Business Logo Design 101
February 11, 2012 2:51 PM   Subscribe

What's the cheapest way to design a logo for a website/blog/small business?

I can edit photos pretty well with Photoshop or Paint Shop Pro, but I have no idea where to start in terms of designing a logo from scratch. My budget is small, my vision is a little unclear... where do I start? What are the advantages of going through a logo design service (recommendations welcome) vs. doing it yourself?
posted by sunnychef88 to Computers & Internet (12 answers total) 9 users marked this as a favorite
The cheapest way is to do it yourself, especially if you already own the software. If you have Photoshop, you can follow tutorials. Here's one that gives you an idea of the process you'd use to make a logo.

The advantage of using a logo design service is that they will do a better job faster than you can do a better job. Or they might just be really fast or really good.
posted by michaelh at 2:56 PM on February 11, 2012 [1 favorite]

Don't do your logo in Photoshop, do it in Illustrater or the free Inkscape or something else that creates vector graphics.

You know how photos can can blurry or fuzzy if they're blown up to large? You don't want that to happen to your logo. Vector graphics can be scaled to any, with no loss of sharpness or resolution. You can make jpegs or tiffs from a vector graphic, so no worries there, but you always, always, always want to have the original logo in a vector format.
posted by Brandon Blatcher at 3:17 PM on February 11, 2012 [3 favorites]

If you decide to have a logo service do the design, give Fiverr a look first. A friend of mine had his food truck logo designed by someone on Fiverr and it turned out great. Failing that, I would suggest speaking to the graphic design department at a local college. There's a lot of students who would be willing to design a logo for a few bucks.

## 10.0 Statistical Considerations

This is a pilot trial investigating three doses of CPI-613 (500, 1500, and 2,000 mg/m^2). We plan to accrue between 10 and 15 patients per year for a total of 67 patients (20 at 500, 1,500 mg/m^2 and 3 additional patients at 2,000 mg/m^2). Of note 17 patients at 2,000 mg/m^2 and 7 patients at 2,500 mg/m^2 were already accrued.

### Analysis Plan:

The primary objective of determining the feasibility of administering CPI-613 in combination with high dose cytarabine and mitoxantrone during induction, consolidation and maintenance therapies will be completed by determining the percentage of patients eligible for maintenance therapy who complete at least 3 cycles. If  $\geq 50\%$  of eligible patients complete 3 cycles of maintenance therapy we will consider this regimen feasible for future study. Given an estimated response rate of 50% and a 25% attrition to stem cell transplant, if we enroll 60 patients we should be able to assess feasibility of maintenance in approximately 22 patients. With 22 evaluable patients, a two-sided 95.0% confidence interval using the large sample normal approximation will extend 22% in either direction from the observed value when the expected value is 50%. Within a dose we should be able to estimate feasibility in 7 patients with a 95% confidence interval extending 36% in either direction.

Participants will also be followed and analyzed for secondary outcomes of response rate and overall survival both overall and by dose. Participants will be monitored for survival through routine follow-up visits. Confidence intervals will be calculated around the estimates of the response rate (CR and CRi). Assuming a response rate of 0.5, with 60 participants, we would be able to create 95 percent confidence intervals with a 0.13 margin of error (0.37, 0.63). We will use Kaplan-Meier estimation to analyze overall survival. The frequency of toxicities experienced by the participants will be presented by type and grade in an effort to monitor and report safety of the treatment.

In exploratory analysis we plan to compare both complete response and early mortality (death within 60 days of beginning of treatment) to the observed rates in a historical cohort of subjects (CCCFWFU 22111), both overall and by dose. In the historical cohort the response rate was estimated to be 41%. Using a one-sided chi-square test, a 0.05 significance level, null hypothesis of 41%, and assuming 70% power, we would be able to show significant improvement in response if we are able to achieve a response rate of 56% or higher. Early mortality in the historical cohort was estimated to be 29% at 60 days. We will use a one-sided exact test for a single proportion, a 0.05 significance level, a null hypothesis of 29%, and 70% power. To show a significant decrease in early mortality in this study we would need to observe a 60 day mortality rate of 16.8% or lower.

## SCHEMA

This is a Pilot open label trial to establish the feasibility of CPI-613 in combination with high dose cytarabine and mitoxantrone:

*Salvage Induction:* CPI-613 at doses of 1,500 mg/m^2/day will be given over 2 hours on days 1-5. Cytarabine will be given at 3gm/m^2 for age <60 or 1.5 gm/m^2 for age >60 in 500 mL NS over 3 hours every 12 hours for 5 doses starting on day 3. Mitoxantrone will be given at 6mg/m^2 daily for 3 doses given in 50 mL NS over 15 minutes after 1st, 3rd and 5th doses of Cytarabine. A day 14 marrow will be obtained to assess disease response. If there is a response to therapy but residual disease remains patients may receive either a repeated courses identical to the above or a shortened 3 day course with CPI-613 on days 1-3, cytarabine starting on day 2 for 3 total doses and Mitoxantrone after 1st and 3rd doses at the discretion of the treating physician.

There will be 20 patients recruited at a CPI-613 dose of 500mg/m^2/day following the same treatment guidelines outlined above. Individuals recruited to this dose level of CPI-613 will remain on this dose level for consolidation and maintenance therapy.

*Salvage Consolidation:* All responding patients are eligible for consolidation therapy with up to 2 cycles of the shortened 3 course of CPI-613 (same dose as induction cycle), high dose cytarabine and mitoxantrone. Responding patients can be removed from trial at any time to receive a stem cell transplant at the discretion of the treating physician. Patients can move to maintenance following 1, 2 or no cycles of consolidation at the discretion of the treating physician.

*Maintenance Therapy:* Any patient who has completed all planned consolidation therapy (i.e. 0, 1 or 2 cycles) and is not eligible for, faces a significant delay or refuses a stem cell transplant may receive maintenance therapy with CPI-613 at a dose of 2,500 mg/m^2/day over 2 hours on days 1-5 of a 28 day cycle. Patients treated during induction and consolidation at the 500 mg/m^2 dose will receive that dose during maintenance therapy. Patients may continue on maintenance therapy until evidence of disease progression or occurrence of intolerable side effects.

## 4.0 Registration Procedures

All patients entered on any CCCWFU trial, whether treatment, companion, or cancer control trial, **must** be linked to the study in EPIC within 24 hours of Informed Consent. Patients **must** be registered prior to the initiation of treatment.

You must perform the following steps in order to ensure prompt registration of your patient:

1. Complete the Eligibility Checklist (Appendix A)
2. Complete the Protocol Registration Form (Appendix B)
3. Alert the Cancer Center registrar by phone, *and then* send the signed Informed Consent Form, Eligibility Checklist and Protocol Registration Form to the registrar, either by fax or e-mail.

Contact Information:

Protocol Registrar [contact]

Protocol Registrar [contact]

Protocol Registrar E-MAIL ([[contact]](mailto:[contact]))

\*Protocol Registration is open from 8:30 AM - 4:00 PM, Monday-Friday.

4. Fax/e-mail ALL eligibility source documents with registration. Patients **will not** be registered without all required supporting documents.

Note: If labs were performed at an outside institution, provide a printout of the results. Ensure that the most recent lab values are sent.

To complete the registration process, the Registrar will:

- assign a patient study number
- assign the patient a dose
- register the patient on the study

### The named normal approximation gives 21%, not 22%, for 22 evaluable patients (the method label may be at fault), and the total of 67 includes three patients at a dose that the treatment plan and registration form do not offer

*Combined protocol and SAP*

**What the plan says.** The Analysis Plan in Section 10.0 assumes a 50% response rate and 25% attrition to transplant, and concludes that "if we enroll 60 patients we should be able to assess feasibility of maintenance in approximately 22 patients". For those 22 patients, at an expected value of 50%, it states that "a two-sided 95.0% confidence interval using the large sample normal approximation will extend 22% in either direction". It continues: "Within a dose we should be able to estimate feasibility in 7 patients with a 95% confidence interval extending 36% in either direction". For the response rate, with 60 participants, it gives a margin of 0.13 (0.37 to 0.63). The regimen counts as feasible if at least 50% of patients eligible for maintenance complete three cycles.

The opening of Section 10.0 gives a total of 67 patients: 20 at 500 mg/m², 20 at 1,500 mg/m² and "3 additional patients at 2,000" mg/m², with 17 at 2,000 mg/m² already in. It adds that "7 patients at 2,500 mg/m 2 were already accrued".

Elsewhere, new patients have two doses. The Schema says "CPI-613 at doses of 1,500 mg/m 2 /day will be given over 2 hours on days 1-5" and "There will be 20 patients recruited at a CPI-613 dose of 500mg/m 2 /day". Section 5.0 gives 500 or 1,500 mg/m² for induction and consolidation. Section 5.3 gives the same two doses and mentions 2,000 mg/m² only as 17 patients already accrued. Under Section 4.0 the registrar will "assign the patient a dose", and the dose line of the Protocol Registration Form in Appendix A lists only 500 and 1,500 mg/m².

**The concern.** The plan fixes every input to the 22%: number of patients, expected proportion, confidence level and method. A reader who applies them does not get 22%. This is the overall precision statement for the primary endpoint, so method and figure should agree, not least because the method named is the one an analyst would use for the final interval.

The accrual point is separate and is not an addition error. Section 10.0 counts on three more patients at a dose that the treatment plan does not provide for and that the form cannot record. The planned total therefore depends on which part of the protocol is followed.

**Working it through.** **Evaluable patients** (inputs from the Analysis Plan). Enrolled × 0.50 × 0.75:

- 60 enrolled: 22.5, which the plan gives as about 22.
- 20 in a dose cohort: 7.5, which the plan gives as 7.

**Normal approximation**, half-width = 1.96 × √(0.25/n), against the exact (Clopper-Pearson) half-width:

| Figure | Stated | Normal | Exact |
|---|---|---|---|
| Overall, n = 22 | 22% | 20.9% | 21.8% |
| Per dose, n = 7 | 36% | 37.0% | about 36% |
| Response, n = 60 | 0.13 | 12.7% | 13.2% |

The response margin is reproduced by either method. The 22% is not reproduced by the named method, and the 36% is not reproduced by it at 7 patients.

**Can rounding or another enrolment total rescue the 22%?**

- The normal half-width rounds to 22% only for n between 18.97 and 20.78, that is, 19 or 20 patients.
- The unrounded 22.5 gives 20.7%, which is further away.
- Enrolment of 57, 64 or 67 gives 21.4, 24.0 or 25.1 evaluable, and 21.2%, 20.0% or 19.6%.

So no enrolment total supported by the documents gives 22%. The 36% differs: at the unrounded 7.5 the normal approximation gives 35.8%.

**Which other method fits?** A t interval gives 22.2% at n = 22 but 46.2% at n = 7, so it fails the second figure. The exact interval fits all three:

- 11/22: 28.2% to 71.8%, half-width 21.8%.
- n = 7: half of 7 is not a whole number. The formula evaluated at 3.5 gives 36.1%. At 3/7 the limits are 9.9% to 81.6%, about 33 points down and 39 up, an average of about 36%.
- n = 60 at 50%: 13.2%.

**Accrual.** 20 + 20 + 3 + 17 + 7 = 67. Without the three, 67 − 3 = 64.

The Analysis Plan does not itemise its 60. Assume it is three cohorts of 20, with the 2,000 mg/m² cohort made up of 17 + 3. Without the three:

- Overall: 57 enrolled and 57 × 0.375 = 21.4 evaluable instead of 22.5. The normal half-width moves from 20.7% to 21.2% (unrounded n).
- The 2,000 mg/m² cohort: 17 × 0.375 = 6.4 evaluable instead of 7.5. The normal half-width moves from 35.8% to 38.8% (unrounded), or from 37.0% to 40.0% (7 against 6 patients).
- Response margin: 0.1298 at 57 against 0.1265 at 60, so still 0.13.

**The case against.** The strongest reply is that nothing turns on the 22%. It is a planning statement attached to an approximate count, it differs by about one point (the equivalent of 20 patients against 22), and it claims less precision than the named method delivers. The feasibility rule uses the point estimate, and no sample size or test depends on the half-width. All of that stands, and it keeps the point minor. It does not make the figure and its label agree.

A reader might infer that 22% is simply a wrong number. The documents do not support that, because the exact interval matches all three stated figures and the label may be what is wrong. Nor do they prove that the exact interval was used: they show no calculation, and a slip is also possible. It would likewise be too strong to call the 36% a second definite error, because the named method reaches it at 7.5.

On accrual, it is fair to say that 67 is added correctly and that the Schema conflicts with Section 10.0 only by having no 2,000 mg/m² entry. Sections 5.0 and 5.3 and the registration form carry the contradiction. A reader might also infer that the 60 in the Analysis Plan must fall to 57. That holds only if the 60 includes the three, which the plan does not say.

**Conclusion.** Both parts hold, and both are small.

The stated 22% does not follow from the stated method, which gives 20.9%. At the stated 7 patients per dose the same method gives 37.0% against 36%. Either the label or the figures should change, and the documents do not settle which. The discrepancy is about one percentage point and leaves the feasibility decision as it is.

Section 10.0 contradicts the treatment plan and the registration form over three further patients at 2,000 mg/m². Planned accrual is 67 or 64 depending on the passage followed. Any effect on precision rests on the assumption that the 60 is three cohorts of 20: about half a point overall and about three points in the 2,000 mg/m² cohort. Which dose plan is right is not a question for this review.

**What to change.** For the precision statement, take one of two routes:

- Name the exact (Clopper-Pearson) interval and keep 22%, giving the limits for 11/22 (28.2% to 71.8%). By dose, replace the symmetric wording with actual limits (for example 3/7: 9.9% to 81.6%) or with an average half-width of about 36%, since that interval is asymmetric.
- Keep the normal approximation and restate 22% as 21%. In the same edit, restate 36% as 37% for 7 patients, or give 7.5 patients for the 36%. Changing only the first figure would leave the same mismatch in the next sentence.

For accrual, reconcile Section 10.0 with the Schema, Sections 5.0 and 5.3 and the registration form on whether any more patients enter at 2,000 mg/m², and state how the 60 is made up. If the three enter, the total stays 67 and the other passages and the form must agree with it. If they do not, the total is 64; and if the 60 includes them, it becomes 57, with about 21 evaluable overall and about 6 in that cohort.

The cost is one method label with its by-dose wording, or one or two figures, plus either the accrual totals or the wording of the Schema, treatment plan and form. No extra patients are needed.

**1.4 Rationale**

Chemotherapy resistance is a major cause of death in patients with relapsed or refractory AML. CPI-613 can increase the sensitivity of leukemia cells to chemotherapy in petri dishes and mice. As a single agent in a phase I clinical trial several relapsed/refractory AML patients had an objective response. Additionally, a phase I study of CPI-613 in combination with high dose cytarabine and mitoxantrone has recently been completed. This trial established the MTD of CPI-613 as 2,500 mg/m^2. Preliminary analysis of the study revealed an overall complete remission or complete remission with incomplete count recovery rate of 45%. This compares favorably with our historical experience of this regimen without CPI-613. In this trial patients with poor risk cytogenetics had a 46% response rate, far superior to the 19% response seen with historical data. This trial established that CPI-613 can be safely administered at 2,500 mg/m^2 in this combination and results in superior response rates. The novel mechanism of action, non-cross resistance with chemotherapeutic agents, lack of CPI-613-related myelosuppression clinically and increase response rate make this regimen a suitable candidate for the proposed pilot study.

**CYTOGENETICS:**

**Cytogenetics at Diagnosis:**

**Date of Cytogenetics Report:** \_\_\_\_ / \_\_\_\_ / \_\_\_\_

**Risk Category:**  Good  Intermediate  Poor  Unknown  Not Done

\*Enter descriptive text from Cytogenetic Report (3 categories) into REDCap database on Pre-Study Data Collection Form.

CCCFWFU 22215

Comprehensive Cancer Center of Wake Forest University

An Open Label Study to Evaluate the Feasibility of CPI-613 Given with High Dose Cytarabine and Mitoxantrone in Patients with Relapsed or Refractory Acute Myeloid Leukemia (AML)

posted by oxfordcomma at 3:18 PM on February 11, 2012 [1 favorite]

Some Mefites hate it but there are sites such as 99 designs where you post a project spec and have freelancers compete against each other. Previously.
posted by Foci for Analysis at 3:25 PM on February 11, 2012

I have had good luck with You get quotes, pick the designer whose work you like and THEN give the project a go. It's less gladiatorial :)
posted by Yavsy at 3:54 PM on February 11, 2012

College graphic design students?
posted by ibakecake at 4:52 PM on February 11, 2012 [1 favorite]

+1 for elance or even (used to be rentacoder), especially because these are legal agreements that guarantee that you actually OWN the final product. Would suck to roll it out and then get trolled with a lawsuit because you didn't actually own the IP.
posted by TomMelee at 4:55 PM on February 11, 2012

if cheap is #1 on your list, i will bet you will soon be disappointed with the product that you "settle" on. cheap, fast and quality: pick two. that's what i used to say.
(the point being is you only get two, ie. cheap/fast=poor quality, etc.)
posted by goutytophus at 8:44 PM on February 11, 2012

Do it yourself and keep it super simple. Start with hi-res transparent or white background in Photoshop and create a 1 or 2 color design of your business name in a nice, clean font. Maybe add a bauble or shape or squiggle or small image...but only if it makes sense to do so. Otherwise it's just another name with a pointless thingy that makes people wonder why...that can make the brand look painfully corporate, overengineered or insincere.